But just because prevention protocols are in place doesn't mean they're being followed. For instance, another study that Stone lead last year showed that when it comes to CLABSI, 92% of ICUs had a policy for an insertion checklist, but only 52% of the healthcare professionals were seen to adhere to that policy.
For VAP prevention, the results were similar: 74% of ICUs had a ventilator bundle checklist, but only 52% of those treating patients adhered to it.
HAIs are nurse-sensitive outcomes, but nurses aren't alone in the need to adhere to prevention protocols. They can, however, act as leaders in adhering to protocols, and can use the new study findings to bolster or implement HAI prevention programs. I chatted with Stone via email to learn more.
HLM: What surprised you most about the study findings?
Stone: While I thought infection prevention and control would be cost-effective due to the high attributable costs associated with these infections, I was surprised at how cost-effective multifaceted infection prevention programs were. I was also surprised how robust these finding[s] were to a number of assumptions.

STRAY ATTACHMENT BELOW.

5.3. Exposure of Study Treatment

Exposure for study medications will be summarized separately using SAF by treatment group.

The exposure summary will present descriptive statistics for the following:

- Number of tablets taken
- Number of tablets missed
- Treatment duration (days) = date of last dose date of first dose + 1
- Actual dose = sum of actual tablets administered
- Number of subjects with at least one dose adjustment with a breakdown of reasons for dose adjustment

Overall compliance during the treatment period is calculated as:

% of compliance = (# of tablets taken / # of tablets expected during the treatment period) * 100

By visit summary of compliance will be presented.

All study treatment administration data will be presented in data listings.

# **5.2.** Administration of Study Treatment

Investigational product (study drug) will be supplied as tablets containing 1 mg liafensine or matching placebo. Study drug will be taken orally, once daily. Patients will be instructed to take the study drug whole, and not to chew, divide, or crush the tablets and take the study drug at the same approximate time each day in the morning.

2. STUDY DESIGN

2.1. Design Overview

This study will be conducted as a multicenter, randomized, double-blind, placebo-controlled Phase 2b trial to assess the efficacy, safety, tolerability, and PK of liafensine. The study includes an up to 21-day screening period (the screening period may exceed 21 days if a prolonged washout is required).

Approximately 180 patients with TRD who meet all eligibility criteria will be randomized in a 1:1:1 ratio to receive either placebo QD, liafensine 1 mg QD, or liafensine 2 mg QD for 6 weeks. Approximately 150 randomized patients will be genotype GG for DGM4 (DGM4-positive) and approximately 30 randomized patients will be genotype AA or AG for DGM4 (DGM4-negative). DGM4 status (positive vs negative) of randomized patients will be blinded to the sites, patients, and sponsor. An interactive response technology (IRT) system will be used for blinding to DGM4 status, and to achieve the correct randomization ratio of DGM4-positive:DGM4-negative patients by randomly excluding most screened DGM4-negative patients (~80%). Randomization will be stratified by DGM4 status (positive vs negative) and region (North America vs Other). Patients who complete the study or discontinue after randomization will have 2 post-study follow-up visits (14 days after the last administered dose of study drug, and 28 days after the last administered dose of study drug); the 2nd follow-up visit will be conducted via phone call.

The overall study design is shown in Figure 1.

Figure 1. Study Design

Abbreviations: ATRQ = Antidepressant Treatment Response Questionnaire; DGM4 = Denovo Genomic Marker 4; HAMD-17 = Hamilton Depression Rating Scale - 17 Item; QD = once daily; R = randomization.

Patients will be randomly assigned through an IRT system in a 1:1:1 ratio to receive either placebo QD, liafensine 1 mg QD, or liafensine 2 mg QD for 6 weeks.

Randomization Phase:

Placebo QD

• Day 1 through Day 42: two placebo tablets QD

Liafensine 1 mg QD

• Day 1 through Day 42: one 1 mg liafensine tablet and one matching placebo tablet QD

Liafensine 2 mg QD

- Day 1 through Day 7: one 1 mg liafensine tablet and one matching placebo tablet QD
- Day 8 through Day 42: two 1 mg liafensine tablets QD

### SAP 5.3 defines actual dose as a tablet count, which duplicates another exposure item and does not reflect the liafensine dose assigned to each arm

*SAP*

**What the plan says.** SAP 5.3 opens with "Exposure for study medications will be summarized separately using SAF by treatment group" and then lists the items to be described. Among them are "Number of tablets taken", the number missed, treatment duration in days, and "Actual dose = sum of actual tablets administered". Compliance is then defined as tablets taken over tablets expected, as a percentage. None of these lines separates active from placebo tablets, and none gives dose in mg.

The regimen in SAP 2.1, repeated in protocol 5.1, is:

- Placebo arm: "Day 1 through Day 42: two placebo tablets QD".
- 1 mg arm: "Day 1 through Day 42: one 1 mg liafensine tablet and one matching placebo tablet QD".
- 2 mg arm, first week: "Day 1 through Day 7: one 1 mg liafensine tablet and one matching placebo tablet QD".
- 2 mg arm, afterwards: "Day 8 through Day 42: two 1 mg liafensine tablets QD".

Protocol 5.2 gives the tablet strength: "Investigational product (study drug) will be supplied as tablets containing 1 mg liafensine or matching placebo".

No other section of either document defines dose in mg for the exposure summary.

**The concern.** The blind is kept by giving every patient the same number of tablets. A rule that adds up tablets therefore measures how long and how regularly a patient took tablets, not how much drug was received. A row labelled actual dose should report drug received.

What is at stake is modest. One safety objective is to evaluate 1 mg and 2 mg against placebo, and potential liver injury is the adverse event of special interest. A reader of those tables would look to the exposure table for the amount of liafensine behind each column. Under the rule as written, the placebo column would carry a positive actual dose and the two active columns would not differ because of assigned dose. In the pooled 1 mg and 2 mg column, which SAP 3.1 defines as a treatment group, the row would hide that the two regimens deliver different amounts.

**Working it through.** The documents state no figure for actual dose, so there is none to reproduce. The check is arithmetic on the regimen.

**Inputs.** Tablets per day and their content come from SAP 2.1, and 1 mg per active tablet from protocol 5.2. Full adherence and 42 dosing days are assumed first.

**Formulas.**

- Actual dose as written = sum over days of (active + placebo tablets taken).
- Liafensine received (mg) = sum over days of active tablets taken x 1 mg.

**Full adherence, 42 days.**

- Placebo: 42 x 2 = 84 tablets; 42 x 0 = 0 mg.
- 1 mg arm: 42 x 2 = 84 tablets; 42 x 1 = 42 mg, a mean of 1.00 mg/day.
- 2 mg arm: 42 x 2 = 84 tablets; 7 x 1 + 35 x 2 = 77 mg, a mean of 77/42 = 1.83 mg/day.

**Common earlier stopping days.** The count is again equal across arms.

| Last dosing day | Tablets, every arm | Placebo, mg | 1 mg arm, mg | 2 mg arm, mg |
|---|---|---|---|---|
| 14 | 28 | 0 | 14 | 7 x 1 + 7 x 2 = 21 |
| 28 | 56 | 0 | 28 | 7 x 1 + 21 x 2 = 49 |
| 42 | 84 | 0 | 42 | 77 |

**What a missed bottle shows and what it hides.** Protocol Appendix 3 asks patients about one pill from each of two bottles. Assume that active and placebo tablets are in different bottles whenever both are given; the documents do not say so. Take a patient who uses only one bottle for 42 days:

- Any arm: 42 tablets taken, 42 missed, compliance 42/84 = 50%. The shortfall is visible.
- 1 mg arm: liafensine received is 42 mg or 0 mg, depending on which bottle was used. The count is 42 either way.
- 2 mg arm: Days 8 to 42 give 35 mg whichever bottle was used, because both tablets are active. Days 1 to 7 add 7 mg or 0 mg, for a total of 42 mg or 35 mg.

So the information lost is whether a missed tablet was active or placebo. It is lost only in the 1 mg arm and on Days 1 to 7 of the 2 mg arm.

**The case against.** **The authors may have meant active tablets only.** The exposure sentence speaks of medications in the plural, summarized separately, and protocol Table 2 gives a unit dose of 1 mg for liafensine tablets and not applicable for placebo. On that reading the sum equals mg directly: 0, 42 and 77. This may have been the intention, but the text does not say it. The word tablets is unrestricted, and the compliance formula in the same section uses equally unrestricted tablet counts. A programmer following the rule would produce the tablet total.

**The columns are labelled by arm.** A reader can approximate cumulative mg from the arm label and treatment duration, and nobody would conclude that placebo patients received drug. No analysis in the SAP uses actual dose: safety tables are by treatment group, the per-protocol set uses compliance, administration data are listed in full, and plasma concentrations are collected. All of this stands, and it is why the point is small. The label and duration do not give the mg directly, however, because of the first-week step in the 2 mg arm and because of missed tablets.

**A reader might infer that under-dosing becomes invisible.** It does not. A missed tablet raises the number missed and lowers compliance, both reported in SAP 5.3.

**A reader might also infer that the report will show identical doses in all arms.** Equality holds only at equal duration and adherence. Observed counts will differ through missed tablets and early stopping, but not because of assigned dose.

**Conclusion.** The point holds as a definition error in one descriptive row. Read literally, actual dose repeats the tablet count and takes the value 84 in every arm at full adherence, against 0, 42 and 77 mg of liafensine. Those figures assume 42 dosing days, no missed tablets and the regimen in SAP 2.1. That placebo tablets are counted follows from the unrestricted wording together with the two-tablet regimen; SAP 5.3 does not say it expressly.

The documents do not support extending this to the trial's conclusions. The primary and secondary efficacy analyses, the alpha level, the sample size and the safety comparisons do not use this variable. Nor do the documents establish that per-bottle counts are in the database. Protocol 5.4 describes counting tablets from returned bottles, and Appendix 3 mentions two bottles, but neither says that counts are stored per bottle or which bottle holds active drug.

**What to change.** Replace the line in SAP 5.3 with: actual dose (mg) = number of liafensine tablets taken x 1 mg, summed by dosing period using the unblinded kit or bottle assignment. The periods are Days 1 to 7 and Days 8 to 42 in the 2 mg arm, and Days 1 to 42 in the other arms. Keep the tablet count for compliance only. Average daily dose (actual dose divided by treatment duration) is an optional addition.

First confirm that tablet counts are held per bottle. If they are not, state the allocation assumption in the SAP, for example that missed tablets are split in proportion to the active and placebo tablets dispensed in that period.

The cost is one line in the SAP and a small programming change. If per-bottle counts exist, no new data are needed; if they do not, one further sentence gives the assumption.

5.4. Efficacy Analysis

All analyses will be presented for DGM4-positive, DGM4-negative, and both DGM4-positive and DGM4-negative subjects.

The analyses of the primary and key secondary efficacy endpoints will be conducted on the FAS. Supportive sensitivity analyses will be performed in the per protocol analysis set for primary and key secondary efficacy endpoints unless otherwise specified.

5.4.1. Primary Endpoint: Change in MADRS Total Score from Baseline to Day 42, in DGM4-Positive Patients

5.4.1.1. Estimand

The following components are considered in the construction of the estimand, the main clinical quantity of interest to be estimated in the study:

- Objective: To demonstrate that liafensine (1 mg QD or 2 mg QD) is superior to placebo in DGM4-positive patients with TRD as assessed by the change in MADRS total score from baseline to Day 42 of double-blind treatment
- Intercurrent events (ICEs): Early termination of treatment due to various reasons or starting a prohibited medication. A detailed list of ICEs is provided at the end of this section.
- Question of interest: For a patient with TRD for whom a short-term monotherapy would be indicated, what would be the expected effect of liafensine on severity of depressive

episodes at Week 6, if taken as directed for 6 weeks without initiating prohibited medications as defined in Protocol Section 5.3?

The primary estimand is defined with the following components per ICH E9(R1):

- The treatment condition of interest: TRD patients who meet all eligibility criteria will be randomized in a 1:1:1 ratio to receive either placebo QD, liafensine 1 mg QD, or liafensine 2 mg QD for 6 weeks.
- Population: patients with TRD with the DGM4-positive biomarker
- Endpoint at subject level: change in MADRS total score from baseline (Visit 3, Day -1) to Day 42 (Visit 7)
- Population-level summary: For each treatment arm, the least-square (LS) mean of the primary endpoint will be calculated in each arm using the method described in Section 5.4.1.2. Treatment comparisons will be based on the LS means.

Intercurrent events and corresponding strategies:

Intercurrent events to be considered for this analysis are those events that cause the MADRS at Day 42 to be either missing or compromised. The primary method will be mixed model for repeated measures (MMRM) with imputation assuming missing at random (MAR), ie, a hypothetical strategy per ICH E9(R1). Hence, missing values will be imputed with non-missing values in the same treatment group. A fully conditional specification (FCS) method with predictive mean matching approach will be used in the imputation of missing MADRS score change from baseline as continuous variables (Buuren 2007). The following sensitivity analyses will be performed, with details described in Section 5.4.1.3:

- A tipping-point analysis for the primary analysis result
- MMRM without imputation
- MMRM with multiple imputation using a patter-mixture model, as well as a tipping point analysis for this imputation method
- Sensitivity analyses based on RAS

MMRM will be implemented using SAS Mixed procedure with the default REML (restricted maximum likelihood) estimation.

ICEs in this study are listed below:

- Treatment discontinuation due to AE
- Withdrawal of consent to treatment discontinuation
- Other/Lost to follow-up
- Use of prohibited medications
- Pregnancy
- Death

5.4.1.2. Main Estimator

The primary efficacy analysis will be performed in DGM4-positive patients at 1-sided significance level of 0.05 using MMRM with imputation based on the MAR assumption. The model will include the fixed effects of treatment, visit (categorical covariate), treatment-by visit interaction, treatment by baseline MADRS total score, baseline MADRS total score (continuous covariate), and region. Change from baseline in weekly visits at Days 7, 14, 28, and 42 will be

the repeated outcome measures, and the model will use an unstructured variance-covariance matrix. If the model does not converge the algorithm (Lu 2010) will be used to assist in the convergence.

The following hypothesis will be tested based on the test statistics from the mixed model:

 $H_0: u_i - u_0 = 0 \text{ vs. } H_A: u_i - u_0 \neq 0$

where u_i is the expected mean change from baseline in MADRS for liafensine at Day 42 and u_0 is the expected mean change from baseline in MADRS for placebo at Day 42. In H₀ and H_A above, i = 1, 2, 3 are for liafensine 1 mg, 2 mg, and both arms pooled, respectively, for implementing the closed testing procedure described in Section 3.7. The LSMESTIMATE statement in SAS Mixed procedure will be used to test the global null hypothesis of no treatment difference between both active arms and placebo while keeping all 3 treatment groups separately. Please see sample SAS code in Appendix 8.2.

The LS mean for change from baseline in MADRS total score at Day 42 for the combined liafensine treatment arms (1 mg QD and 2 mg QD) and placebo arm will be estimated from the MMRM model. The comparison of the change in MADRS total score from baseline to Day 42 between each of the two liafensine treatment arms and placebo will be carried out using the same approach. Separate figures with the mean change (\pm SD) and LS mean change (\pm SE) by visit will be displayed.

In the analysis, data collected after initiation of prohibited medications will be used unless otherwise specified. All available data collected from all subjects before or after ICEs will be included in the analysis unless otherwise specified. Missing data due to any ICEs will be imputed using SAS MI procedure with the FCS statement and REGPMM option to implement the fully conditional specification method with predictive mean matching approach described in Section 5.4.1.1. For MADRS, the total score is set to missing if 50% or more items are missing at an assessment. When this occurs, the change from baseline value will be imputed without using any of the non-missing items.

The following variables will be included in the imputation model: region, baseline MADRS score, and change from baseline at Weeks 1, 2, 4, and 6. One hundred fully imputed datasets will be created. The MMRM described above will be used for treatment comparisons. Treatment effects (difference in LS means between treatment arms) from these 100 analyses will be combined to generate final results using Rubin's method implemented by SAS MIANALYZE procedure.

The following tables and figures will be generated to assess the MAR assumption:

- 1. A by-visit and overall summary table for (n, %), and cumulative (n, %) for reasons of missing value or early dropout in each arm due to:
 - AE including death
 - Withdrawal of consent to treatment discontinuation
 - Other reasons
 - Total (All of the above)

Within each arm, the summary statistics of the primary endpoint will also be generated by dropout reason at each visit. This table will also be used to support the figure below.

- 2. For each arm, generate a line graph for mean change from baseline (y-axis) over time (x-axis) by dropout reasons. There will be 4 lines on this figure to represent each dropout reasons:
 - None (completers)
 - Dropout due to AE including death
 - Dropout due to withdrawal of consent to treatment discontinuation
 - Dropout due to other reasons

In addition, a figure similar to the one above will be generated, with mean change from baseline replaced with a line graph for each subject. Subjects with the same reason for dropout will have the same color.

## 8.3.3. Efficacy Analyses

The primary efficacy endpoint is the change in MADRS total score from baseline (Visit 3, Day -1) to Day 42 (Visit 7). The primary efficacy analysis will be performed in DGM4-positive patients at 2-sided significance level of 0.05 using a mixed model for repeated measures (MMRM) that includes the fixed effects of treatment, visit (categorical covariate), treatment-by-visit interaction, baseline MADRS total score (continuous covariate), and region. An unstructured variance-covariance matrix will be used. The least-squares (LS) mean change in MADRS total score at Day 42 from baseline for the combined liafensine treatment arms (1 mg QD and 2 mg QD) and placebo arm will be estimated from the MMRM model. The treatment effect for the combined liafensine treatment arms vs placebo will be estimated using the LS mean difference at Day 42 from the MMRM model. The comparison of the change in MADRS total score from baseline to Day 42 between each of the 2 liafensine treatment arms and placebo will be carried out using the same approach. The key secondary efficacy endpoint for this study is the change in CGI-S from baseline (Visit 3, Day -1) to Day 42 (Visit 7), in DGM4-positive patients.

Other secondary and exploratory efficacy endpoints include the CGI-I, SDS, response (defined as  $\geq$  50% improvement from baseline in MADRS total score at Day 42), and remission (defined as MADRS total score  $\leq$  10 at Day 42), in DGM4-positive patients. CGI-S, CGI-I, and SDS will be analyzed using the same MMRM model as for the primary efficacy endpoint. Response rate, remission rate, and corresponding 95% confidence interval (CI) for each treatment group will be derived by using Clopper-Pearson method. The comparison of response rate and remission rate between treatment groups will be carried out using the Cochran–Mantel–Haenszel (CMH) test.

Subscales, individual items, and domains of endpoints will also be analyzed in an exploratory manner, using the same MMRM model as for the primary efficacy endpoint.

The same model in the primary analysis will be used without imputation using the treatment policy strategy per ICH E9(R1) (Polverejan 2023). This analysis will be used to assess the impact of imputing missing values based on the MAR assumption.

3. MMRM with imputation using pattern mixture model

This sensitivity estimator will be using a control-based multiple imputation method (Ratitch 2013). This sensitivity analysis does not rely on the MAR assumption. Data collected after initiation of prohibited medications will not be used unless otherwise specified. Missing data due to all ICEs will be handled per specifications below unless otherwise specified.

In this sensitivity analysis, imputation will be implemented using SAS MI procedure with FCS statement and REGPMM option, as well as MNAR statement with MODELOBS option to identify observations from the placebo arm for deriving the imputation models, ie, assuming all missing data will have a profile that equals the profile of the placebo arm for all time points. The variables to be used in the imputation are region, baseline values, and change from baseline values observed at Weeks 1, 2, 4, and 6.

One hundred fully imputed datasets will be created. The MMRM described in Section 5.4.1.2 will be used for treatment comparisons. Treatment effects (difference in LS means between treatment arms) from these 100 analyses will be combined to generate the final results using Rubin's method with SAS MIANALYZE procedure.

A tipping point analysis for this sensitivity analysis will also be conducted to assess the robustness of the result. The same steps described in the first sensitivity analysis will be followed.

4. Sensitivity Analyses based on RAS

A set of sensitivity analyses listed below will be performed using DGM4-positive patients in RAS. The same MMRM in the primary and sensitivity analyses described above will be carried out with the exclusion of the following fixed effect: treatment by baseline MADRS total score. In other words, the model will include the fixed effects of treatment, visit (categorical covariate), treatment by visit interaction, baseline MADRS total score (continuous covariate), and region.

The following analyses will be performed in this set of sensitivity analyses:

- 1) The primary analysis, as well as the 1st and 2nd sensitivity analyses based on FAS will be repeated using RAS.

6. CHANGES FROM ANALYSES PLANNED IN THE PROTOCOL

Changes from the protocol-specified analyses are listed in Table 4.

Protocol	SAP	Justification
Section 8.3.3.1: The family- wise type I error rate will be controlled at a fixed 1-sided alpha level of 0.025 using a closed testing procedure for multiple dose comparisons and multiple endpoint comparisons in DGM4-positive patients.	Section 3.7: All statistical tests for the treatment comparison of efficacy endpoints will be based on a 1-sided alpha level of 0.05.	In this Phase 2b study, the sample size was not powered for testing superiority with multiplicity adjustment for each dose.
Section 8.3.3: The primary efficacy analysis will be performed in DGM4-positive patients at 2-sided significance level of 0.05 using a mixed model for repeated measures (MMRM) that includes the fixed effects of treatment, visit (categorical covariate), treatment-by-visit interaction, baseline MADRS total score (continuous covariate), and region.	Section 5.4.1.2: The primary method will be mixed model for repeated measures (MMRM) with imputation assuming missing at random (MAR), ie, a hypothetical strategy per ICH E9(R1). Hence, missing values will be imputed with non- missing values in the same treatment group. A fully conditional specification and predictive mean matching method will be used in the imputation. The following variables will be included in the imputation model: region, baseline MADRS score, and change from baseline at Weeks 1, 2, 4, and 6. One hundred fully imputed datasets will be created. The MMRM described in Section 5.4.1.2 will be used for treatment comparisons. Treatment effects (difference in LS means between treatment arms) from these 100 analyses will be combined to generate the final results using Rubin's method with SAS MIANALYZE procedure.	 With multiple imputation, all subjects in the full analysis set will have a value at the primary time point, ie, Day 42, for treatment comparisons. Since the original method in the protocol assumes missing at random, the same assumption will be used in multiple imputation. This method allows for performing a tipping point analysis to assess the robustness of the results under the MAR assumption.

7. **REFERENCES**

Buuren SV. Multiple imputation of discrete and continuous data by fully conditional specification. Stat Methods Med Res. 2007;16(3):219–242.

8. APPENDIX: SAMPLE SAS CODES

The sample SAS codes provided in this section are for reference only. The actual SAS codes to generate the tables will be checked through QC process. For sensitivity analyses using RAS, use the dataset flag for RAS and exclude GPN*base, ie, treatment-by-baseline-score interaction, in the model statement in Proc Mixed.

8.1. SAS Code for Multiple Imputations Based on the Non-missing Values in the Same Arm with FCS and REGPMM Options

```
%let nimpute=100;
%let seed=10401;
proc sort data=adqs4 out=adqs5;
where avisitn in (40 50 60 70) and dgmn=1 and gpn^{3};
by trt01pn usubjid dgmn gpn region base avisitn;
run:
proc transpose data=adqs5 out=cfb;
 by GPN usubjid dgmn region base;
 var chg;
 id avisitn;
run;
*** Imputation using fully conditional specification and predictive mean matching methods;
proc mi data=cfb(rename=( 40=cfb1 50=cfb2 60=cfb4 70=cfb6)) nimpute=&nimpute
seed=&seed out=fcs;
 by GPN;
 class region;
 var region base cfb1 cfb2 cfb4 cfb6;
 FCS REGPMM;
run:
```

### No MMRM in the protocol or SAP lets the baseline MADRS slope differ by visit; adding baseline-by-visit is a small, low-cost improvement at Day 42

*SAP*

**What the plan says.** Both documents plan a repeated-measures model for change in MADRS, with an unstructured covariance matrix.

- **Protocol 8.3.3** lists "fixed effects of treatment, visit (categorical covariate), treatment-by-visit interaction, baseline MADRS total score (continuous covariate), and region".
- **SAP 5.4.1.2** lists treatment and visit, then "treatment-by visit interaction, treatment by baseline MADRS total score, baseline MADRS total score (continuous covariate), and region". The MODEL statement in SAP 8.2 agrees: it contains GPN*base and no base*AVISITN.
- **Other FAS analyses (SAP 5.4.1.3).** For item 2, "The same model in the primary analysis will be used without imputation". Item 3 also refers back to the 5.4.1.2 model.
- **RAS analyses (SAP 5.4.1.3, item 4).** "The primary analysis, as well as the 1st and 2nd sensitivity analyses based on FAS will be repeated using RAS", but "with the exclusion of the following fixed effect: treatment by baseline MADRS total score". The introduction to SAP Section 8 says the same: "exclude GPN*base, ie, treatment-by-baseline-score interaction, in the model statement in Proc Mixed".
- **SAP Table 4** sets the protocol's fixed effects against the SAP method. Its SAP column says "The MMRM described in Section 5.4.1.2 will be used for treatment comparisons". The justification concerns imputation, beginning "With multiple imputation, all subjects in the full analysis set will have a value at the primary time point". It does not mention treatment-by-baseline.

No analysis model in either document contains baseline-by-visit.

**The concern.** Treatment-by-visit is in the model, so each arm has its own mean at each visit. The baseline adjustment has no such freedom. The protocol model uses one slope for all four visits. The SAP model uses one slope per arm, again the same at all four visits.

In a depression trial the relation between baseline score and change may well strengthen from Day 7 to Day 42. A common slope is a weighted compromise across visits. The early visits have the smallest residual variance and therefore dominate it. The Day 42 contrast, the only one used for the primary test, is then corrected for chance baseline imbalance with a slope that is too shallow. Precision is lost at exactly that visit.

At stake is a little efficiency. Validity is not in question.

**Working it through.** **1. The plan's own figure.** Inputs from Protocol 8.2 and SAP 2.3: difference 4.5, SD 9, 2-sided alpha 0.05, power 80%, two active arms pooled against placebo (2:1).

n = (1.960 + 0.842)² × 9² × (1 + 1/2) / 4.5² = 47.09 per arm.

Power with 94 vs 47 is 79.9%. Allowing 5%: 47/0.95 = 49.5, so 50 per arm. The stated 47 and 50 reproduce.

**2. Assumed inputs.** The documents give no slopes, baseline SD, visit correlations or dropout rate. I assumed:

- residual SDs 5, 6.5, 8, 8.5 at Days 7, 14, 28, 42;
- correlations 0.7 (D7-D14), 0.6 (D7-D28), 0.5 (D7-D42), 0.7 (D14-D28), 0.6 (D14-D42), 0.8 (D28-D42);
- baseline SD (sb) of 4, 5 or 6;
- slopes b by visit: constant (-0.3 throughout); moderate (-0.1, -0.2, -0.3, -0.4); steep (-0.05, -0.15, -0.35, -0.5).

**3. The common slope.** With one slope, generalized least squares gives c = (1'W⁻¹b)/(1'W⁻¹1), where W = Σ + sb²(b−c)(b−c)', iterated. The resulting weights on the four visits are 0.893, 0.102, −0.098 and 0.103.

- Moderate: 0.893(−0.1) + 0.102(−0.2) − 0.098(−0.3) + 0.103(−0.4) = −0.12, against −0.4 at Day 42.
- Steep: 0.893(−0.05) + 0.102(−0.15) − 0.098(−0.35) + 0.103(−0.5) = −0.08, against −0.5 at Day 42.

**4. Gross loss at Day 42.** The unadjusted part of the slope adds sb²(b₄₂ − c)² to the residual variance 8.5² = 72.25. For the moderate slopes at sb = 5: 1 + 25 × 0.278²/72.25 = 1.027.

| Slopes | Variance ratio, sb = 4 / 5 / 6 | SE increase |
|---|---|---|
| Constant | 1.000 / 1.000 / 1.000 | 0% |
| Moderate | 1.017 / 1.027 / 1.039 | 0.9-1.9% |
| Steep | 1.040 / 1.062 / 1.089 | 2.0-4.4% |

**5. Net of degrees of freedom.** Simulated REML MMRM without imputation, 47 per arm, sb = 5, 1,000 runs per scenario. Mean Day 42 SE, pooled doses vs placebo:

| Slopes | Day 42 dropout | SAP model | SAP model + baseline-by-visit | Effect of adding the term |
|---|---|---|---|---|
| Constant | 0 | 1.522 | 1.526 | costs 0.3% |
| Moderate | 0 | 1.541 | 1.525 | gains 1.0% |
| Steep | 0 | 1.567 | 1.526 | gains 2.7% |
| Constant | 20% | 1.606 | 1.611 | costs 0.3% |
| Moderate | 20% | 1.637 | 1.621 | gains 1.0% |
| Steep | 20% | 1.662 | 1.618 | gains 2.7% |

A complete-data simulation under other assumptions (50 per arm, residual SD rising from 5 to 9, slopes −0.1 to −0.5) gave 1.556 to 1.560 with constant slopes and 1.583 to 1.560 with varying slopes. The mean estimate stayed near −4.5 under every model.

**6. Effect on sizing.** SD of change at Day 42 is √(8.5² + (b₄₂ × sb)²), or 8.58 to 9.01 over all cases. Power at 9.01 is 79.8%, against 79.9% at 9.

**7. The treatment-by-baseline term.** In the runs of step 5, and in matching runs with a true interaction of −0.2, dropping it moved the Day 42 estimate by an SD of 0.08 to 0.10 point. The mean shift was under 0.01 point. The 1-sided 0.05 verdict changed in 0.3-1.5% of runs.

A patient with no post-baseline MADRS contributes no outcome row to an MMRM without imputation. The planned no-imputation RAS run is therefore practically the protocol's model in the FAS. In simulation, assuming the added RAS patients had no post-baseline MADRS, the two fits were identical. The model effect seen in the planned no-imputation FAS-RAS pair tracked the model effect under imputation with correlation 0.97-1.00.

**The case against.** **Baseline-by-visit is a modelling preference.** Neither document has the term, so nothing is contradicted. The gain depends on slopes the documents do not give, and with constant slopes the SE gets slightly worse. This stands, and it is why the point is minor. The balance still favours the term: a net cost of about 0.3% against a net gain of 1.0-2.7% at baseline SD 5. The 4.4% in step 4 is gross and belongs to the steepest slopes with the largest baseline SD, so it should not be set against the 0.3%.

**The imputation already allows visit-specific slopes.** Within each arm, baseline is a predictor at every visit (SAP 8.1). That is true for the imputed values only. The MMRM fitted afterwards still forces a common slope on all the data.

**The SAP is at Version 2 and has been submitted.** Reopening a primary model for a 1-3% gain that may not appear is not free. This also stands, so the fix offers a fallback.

HLM: What would you say are the most significant findings and why?
Stone: The most significant findings were that infection prevention not only saves lives, it also saves money. In the current constrained economic environment in hospitals with many cost-cutting measures being put in place coupled with the focus on quality, it is important to know that investments in infection prevention pay off in terms of decreased HAIs and improved economic outcomes.
Alexandra Wilson Pecci is an editor for HealthLeaders.